Step 3: Now practise spinning with commercial wool:  take two x 1metre long lengths of acrylic knitting wool, different colours, and attach these two together with a knot at one end. Slip one strand through the loop in the leader and draw it out till you have both ends of the threads in your hand.
Now you are going to spin and make ‘barberpole ‘ yarn, by putting everything together. with your left hand, hold/pinch the threads firmly together about 3 inches from the orifice, start treadling and spinning clockwise, feel the twist come up the leader. With your right hand, hold the two untwisted strands back about 4 or 5 inches from the left hand. When twist has built up in front of the left hand, release the left hand pinch, let the twist run into the strands as far as your  right hand and you will see them twist around each other.  At this point also, you can let your arms and hands move closer to the orifice and offer the spun yarn to the wheel. Ideally, the wheel will 'take up' the yarn. 
If the yarn is not winding on, then tighten up the tension knob just a tiny bit ( the circular knob under the flyer. ). Check also that the yarn is not caught or snagged on a rough hook, or twisted around a hook. 
You can do this exercise a few times, by pulling the yarn back off the bobbin, letting it hang and untwist and catch it again and spin again, just for getting the feel of twist, pinching and releasing, and feeling the wheel draw in the newly spun yarn from your hands.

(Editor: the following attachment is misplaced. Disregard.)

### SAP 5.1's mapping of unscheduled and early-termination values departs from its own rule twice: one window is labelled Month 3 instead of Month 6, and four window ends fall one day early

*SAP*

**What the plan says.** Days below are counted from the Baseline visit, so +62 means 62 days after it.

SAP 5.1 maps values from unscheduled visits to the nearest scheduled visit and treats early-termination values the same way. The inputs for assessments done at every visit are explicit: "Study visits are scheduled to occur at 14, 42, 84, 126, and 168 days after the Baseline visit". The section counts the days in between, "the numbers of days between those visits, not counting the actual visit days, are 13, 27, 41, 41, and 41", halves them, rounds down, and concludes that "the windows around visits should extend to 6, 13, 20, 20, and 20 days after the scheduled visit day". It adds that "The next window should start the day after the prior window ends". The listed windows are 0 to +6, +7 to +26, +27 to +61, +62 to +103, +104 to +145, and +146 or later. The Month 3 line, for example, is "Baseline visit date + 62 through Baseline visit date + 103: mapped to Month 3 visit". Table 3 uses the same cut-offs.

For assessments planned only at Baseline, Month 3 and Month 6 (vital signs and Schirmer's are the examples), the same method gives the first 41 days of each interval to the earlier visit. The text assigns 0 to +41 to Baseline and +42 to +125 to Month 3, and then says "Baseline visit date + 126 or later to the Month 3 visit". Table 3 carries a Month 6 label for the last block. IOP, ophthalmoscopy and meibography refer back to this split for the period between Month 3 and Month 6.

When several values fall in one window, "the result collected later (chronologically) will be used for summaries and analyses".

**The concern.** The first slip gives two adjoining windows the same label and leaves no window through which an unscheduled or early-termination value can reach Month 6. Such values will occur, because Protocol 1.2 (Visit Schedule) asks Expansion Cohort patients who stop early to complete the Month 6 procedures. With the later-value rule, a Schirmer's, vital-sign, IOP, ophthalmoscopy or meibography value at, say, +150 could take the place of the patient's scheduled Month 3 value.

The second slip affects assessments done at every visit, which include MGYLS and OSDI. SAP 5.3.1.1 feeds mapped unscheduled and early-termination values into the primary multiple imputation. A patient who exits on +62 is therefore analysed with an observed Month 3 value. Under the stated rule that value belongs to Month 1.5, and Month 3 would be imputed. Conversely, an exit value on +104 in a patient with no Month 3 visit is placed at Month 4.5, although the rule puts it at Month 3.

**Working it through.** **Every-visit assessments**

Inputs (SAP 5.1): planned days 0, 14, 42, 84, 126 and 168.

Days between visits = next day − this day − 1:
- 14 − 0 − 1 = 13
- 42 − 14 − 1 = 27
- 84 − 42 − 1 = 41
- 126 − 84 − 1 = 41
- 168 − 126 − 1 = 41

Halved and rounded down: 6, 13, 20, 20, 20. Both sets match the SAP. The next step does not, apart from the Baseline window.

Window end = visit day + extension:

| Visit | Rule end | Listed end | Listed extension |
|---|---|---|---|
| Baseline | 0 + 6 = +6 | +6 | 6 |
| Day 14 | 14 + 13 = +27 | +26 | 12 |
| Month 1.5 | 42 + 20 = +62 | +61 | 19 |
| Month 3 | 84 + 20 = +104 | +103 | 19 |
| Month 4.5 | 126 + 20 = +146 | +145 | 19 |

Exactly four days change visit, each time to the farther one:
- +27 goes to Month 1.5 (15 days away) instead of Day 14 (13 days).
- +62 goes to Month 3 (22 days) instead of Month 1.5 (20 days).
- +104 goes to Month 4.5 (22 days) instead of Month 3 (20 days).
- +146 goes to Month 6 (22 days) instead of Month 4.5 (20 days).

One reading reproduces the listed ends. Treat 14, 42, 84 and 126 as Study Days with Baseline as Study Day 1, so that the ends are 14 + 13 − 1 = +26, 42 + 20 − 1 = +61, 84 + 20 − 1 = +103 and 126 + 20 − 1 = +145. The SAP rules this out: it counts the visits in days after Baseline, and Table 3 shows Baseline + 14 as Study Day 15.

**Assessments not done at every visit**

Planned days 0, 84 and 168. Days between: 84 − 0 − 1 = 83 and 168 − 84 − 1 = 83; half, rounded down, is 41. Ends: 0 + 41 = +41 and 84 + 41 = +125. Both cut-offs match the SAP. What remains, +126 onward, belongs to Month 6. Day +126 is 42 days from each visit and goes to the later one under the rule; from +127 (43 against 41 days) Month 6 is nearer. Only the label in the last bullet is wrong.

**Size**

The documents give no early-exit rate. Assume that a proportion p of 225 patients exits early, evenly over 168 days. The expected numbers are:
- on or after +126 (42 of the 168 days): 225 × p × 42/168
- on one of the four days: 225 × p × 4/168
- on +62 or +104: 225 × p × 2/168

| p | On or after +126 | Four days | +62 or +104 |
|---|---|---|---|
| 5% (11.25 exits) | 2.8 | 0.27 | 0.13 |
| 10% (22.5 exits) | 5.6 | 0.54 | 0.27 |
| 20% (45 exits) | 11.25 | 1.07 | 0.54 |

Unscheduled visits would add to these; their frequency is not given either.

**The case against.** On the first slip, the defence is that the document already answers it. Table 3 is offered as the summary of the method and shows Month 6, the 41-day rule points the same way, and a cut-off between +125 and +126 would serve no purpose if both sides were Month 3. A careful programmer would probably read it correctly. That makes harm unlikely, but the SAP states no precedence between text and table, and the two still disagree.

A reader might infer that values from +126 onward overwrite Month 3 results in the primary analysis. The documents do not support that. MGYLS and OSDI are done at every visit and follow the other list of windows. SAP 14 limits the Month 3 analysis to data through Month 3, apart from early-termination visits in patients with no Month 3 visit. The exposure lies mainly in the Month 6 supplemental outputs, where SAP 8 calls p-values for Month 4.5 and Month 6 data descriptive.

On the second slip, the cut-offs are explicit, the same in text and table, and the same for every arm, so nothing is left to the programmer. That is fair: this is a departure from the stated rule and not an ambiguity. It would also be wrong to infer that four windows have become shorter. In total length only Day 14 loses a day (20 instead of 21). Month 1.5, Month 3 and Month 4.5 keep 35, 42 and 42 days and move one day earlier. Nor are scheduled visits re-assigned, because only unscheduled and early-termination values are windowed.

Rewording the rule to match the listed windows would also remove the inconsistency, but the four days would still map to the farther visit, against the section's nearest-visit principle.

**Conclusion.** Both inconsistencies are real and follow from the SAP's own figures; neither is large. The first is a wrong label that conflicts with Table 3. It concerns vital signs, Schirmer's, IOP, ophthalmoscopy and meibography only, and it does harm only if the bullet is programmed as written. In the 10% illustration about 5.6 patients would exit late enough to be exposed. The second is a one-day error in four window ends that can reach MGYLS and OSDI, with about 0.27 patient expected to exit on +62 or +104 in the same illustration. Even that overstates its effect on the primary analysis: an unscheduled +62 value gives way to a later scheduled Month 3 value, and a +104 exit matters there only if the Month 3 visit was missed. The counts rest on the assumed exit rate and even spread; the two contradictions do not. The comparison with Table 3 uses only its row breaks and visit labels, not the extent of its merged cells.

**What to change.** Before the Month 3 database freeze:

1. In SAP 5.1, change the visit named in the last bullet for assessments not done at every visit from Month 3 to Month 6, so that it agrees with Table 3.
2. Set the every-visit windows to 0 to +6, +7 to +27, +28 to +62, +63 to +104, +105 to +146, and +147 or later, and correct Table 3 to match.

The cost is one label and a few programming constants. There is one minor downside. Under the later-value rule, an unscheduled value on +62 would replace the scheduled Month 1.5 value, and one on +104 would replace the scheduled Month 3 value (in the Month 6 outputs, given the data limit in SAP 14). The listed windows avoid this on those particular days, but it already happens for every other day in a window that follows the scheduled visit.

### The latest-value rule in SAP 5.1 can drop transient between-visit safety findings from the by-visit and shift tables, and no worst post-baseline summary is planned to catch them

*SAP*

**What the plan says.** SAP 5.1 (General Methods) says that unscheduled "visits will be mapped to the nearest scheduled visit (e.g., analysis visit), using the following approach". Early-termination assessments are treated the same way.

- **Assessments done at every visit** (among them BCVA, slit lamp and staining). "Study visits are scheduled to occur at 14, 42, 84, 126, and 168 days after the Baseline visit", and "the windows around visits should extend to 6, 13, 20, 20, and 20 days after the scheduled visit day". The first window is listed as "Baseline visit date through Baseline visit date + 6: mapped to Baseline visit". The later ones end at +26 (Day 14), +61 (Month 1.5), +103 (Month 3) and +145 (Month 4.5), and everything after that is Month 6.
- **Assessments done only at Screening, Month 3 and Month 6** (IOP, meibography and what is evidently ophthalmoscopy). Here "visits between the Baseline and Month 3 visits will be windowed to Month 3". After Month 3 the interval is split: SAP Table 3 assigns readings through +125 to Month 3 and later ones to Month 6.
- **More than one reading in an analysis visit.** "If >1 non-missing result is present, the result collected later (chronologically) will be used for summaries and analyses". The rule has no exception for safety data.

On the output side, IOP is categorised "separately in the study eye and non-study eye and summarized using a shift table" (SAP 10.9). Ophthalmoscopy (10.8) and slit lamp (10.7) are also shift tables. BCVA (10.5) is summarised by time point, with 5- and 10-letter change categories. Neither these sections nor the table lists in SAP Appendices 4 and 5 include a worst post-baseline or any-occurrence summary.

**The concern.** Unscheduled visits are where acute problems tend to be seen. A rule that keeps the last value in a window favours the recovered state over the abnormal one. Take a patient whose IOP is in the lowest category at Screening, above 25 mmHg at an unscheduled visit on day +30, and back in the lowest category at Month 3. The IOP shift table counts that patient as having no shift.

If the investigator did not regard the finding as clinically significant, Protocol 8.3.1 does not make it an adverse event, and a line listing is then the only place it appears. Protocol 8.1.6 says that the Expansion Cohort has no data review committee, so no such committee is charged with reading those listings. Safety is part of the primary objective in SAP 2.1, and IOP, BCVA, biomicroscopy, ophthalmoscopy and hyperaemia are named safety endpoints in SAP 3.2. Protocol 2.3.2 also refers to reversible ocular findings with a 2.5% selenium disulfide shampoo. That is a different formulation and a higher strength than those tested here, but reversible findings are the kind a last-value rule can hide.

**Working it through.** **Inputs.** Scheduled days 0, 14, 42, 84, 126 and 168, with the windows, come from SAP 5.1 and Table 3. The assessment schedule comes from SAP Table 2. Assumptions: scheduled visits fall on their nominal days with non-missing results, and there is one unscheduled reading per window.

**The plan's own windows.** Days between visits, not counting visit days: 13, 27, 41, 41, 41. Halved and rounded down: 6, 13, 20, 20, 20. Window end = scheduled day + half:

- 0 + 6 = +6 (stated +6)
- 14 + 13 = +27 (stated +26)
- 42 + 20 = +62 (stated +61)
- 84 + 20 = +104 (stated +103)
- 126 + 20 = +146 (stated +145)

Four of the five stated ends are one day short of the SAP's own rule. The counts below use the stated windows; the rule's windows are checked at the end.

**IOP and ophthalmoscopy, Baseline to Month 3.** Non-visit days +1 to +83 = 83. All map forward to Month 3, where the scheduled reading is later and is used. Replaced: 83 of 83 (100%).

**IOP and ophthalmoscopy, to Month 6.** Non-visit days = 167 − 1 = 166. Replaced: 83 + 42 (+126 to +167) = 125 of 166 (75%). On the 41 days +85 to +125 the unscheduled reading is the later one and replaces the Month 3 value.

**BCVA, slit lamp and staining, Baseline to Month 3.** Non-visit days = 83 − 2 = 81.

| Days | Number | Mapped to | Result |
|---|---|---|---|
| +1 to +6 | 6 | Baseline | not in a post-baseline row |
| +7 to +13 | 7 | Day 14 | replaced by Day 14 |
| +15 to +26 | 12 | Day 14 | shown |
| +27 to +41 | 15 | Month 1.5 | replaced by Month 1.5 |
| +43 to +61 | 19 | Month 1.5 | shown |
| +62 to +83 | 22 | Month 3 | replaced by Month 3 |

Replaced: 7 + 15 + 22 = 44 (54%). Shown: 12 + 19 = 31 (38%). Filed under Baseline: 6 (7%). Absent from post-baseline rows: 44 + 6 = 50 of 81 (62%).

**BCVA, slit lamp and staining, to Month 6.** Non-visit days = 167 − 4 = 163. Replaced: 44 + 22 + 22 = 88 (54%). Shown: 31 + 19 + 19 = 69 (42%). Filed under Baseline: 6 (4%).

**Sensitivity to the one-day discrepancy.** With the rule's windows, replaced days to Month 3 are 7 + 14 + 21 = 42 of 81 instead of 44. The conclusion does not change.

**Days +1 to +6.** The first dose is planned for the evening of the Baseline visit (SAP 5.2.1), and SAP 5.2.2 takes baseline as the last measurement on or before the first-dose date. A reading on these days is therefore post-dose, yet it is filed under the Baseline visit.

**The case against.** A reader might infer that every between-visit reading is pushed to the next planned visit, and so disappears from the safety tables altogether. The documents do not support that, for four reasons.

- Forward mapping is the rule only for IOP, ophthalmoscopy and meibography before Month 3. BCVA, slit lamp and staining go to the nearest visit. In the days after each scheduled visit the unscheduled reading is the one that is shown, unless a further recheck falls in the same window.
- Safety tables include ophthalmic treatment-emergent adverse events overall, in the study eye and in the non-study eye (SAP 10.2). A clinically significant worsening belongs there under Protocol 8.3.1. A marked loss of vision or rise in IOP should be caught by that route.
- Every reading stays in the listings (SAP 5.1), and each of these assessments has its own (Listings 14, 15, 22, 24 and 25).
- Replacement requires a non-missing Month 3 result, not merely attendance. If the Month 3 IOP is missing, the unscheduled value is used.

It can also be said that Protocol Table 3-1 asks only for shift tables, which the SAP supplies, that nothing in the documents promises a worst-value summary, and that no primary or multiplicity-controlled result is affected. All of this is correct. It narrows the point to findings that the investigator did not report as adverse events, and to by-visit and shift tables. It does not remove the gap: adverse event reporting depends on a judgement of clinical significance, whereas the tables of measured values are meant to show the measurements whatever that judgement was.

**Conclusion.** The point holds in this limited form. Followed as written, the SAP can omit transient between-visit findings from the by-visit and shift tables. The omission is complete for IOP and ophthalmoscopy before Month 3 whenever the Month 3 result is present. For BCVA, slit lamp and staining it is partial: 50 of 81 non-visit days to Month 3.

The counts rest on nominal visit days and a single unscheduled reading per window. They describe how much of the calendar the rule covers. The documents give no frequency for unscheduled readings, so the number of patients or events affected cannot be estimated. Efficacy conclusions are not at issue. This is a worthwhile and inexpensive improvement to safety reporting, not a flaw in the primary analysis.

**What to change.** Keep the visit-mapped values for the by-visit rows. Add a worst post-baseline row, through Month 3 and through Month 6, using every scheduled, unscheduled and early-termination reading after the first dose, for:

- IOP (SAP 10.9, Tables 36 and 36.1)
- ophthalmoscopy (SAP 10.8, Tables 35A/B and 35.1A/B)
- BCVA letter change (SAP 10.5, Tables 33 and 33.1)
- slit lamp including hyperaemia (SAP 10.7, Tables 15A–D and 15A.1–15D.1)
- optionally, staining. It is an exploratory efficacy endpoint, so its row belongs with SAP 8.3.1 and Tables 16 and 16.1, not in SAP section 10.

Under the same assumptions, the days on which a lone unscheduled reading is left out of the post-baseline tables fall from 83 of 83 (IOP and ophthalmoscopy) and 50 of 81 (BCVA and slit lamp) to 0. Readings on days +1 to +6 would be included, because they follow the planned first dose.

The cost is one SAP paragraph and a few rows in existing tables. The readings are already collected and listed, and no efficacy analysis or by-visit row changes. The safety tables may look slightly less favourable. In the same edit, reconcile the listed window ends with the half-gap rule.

Next step: discard the two acrylic strands. Get some wool to spin.(Which wool, I hear you cry??That is a whole other blogpost!) Draw out a wispy tail from a piece of fleece, insert about 3cm of the tail into the loop in the leader, fold the tail back on the rest of the fleece. Draw it back a little and pinch here with your left hand.
Start to treadle and spin clockwise.  The twist will run up the leader and begin to spin the fleece into yarn. Keep your left hand in the same place , pinched.
Now you need to draft back the fleece behind the tail to make it a bit thinner. To do this place your right hand about 4 or 5 cm back from your left and draw gently back. Your aim is to thin out the fibers.
When you have drafted back a good bit, but not too much, then pinch at that point with your right hand, let go your left hand pinch , let the twist run up into drafted fleece, and you have created your first handspun yarn!
Don't Stop Now! You change your pinch, so that the left hand is now pinching where the right hand was, you move your hands closer to the wheel, the wheel takes up the newly spun yarn, your right hand is simultaneously drafting back the next section of fleece, and when twist has built up again, you release the left hand, let twist into the unspun fibers to spin it into yarn and pinch further up with your left hand , let the wheel take up the yarn, etc.....

So, how do you spin - in a (largish) nutshell,  you start to treadle clockwise while pinching the fiber at the front with your left hand, draft back with the right, release left hand pinch, let the twist move up the fiber, let the newly drafted yarn wind on to the bobbin. Meantime keep treadling!!
Phew …..that is spinning.

There are many small factors that could affect spinning, so do not be upset if it does not work first time out. It can take a bit of adjusting for human and wheel!
I am hoping to put up some clear photos or even a video at the weekend. In the meantime, if there are any queries, do not hesitate to ask!

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Hi, I love spinning! If you have any questions about spinning or any comments about my blog, just let me know by leaving a comment. Thanks.